By: JEFFREY BENABIO, M.D.
Do we physicians need LinkedIn? It depends. LinkedIn is the No. 1 social platform for professionals. However, many physicians feel that if they aren’t looking for a job, then LinkedIn isn’t useful. However, spending an hour to complete your LinkedIn profile may bring you more value than you imagined. That’s because LinkedIn is ranked highly by search engines, which means that when people, including patients or colleagues, search for information about you online, your LinkedIn profile will most likely show up. LinkedIn is important because it helps people find out about your educational background, professional experiences, and personal brand.
Because it’s easy, both to complete your profile and to use, LinkedIn is a good starting point for physicians who are trying to create a digital footprint. Moreover, unlike online physician review sites, you are in control of the content on your LinkedIn profile, so it’s a way for you to build your brand and showcase your expertise.
There are no ratings, but you can be endorsed by other LinkedIn members. Are you board certified? An expert in skin cancer? Do you do clinical research? Your colleagues can (and will) endorse you for those skills. Do the same for them. Importantly, when patients search for you, they will see that your colleagues have endorsed you for your excellence in those areas.
Ready to start using LinkedIn? It’s easy: Go to LinkedIn.com, select “register,” then fill out your profile. Be sure to include your educational background, medical expertise, areas of interest, professional experience, and links to your practice site online. Be thorough, because members with more complete profiles rank higher in search results.
Here are 15 tips for maximizing LinkedIn:
1. Upload a professional photo of yourself. According to LinkedIn data, users with photos are seven times more likely to be contacted about opportunities.
2. Use keywords to optimize your profile, including the name and geographic location of your practice.
3. List at least five skills that represent you accurately as a physician. For dermatologists, they might include, “Mohs” or “psoriasis expert.” (Resist the temptation to embellish.)
4. Build your network organically by starting with connections to people you already know. Unlike with Twitter or other social platforms, expert LinkedIn users do not accept connection requests to people they don’t know. If you really want to connect with someone, then ask a mutual connection for an introduction.
5. Aim for a minimum of 50 connections, which will improve your ranking on search results.
6. Include a link to your practice website, as well as contact information including your office address and phone number. LinkedIn is highly ranked by search engines, so it can drive traffic to your practice’s site, potentially leading to new clients.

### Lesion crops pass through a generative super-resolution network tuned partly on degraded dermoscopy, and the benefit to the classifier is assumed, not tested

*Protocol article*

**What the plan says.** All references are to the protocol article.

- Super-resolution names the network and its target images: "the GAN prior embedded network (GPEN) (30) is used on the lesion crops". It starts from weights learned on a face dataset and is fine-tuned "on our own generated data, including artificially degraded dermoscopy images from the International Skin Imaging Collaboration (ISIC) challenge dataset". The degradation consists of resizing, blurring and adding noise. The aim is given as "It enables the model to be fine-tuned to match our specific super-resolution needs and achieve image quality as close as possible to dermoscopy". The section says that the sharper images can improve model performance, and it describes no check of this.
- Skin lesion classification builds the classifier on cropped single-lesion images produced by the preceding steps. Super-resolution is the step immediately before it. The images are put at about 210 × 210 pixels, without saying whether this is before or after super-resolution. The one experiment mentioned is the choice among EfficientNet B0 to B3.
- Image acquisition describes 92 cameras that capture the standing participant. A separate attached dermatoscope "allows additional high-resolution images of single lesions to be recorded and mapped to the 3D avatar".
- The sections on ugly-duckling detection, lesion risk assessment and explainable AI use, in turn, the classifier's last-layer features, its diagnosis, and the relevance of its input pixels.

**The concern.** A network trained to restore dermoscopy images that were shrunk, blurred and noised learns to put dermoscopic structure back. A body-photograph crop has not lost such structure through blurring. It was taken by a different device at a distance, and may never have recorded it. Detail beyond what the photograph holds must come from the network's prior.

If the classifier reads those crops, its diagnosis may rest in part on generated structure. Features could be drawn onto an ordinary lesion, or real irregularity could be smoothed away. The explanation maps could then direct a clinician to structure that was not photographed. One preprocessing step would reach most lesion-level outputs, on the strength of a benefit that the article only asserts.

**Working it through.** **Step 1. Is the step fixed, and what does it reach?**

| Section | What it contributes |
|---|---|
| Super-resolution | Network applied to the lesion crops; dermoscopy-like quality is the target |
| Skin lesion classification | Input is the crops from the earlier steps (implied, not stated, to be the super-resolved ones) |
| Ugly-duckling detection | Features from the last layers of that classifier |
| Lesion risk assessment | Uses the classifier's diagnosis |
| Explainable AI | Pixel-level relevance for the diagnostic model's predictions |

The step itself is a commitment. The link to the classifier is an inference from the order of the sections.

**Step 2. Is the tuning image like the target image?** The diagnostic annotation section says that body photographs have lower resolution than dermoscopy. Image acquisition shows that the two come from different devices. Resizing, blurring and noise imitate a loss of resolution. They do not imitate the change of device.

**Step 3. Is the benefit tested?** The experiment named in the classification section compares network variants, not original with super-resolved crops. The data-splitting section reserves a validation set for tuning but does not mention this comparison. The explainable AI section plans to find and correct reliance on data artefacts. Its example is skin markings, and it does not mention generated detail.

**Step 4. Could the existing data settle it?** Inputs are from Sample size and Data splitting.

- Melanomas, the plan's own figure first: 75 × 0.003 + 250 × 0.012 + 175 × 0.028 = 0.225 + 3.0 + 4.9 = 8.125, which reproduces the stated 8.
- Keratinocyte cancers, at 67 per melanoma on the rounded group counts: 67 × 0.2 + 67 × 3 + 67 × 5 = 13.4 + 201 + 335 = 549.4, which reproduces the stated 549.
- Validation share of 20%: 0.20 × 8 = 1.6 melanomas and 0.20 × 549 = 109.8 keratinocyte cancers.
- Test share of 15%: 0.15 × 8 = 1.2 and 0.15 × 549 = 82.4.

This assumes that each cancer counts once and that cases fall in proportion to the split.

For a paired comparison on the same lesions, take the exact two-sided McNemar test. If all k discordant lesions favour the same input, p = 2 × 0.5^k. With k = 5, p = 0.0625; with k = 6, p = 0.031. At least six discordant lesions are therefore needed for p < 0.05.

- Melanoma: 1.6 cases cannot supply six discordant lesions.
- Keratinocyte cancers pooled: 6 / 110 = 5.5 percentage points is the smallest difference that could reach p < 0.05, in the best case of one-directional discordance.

7. Unlike with Twitter and Facebook, which encourage users to post personal experiences, LinkedIn content should be professional. Post pictures of your kid’s birthday party on Facebook. Post an article you’ve written about eczema on LinkedIn. Share links to quality content that will be valuable to your network.
8. Participate by sharing an academic or news article, recommending someone, or commenting on a group discussion. Shorts bursts of activity are fine on this social platform.
9. Be generous but selective with your recommendations, as they are a reflection of you. If you wouldn’t recommend that person in real life, then don’t recommend him or her on LinkedIn.
10. When asking someone for a recommendation, be specific. Specify which skills you’d like them to mention.
11. Consider joining LinkedIn Groups that match your professional expertise and interests. Participating in groups is a great way to show your expertise and manage relationships. Some examples of groups to which physicians belong include “Healthcare Physician Practice Management,” “The Medical Doctor (MD) Network,” and “Networking for Business Professionals and Doctors.”
12. To broaden your professional horizons, consider joining LinkedIn Groups that aren’t in your specialty. For example, you might be a practicing dermatologist who is hoping to start a telemedicine program. In that case, you should consider joining telemedicine or mHealth groups.
13. Include a link to your LinkedIn profile in your e-mail signature, on business cards, and on your practice website.
14. If you used LinkedIn to share original content such as blog posts or academic #articles, or to stay abreast of news in your field, then consider using Pulse, an app that makes it easier to consume information on mobile devices.
15. Use the LinkedIn Events Page to promote upcoming events.
So next time you’re on LinkedIn, ask me to endorse you. So long as it’s not for president, I got you.
Dr. Benabio is a partner physician in the department of dermatology of the Southern California Permanente Group in San Diego, and volunteer clinical assistant professor at the University of California, San Diego. Dr. Benabio is @dermdoc on Twitter.